Interesting differences.....

Discussion in 'The Rehearsal Room' started by alks, Sep 29, 2006.

  1. alks

    alks Member

    While spending many hours surfing the Internet about brass banding in the rest of the world you cannot help to notice the enthusiasm towards the medium, tending towards the positive side, while in the uk we are far more negative. Many posts on here at times can be very 'doom and gloom' in nature. Take a look at this pdf article for the Georgia Brass Symphony orcestra college band in the USA. Real enthusiasm here!.

    http://www.trombonelessons.com/brassguide.pdf

    or http://trombonelessons.com/gysobb.html

    The same enthusiasm can be seen world wide for brass bands on thier web sites.

    Q) Why in the uk do we tend towards the negative side...???.

    alks
     
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  3. Because the british are a bunch of surly old gits? ;)
     
  4. PeterBale

    PeterBale Moderator Staff Member

    I think one of the differences is that when we consider banding we do so with the background of more than a hundred years of tradition and history, which includes a number of less than savoury incidents, ill-feeling and upsets.

    In many other countries, they are still caught up with the excitement and enthusiasm concerning this new medium that offers them the chance to make music together. They are often eager to develop and explore new areas, whereas we can get too hung up with keeping the status quo. I know, talking to Roy Terry who has been much involved with the brass band movement in France, that this is very much the situation there, and you also find that player are very keen to go to har other bands, which is not necessarily the case over here.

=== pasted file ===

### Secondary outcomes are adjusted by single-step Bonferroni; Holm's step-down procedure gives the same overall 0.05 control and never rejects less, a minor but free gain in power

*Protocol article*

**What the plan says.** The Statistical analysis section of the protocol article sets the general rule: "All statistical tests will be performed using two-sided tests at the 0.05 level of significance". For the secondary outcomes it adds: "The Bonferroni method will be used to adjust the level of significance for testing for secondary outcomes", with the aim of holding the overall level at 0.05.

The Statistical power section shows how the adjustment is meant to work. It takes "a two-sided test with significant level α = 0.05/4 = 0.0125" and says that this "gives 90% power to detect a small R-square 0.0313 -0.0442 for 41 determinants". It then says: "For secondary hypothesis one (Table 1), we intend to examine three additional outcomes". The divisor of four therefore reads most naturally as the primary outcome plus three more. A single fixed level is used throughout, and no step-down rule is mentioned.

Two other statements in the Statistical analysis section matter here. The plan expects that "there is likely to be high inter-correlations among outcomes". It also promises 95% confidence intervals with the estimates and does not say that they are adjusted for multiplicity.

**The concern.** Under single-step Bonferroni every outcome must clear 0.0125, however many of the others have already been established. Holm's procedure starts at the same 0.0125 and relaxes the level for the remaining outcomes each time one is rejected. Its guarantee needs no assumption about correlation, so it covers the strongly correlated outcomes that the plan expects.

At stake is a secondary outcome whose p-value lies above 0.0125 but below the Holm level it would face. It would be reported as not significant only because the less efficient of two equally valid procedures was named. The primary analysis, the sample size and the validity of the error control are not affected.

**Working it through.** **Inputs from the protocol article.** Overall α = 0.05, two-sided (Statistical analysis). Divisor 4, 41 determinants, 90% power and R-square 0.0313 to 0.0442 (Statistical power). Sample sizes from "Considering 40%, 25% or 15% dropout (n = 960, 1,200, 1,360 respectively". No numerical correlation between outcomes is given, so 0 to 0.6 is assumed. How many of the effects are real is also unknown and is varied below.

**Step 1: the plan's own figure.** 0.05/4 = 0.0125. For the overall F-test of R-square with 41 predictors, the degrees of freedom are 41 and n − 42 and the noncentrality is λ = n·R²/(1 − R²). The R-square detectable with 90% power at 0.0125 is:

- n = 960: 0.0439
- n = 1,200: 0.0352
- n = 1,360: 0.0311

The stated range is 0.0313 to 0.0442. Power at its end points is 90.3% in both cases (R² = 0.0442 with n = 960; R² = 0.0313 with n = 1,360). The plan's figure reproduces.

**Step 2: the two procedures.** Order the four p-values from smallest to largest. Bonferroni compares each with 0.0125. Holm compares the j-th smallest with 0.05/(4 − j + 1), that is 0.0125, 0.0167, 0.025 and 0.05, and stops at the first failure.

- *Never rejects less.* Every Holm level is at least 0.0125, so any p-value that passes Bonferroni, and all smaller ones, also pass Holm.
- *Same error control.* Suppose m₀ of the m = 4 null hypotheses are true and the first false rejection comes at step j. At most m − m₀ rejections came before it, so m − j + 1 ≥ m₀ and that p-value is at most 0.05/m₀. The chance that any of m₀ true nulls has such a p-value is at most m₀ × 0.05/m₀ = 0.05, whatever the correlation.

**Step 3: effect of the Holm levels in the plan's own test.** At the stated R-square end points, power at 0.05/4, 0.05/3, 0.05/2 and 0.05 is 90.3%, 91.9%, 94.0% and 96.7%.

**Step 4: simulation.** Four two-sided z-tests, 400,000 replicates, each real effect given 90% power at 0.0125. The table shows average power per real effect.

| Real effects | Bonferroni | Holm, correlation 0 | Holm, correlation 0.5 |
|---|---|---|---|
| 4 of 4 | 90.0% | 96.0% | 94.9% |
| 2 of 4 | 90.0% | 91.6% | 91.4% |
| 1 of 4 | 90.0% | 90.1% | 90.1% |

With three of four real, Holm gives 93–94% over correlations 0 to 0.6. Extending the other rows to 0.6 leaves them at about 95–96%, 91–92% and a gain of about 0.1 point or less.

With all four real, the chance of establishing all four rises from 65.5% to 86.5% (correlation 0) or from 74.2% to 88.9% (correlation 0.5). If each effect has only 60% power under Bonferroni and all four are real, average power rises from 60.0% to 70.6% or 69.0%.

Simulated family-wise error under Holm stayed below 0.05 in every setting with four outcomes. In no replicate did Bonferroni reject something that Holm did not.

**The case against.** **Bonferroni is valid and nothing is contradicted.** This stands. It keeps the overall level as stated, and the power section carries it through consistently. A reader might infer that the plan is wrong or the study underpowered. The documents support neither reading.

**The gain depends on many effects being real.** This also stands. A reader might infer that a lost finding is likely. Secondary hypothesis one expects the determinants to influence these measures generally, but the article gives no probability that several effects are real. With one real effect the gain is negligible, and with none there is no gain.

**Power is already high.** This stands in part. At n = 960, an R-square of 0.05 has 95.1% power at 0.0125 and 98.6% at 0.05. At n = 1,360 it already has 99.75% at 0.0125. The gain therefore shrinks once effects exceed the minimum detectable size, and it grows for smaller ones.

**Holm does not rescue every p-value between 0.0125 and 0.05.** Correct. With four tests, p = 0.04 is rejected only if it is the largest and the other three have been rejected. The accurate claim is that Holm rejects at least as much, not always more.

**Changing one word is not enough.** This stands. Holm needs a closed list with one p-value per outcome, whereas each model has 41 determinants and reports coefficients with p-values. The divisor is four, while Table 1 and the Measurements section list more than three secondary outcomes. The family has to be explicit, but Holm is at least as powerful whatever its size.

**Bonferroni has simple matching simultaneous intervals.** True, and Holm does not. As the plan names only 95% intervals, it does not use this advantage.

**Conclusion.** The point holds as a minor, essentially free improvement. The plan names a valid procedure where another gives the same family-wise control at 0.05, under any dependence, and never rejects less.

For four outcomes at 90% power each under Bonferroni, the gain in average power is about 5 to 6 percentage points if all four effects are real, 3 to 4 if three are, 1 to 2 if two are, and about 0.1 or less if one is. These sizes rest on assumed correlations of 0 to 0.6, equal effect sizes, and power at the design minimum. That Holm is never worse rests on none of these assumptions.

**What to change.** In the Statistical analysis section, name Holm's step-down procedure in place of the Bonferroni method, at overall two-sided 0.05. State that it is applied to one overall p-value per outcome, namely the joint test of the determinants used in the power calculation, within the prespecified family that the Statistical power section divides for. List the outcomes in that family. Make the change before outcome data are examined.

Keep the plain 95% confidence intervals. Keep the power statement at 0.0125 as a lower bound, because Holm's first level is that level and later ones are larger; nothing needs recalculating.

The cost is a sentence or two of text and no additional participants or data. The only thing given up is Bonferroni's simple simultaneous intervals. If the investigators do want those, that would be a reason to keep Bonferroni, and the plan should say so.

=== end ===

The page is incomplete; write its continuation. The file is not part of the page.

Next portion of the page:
5. midwalesman

    midwalesman Member

    Why doom and gloom in Britain? I think the main points have been highlighted by Mr Bale in a previous post.

    1) The 150+ years of tradition, social cohesion (which curiously has fractious rivalries, a bit of a contradiction!!) and probably the most damning doom and gloom is the realisation that banding is slipping away from mainstream public popularity by the minute/day/year. Historically the banding movement was socially popular with a large percentage of the public, it is now, like all other non-pop/rock/garbage, a specialist hobby primarily aimed at certain parts of the public. In other countries the movement, although still fairly old, does not have the baggage of knowing it was once immensly popular.

    2) Players (in Championship Section, and maybe in other sections, wouldn't want to comment) do not want to rehearse a piece of music which is similar to the pieces they have played a million times before and have to PAY to listen. After all, who exactly is giving the entertainment?? The audience or the performers. This is I admit naive, since, even with free tickets I think players will just want to socialize with other friends they have not seen for a while (A far more important, in my opinion, reason for contesting than the dire ritual we have to do every year like clockwork).

    3) Other countries have a central governing body which every (or most) band(s) subscribes to, or at least organises all the contests in which those bands compete. This therefore negate's the rivalry/fractious/in-fighting that inevitably or rather tediously dominates banding in this country. Politics is a major part of the complication!!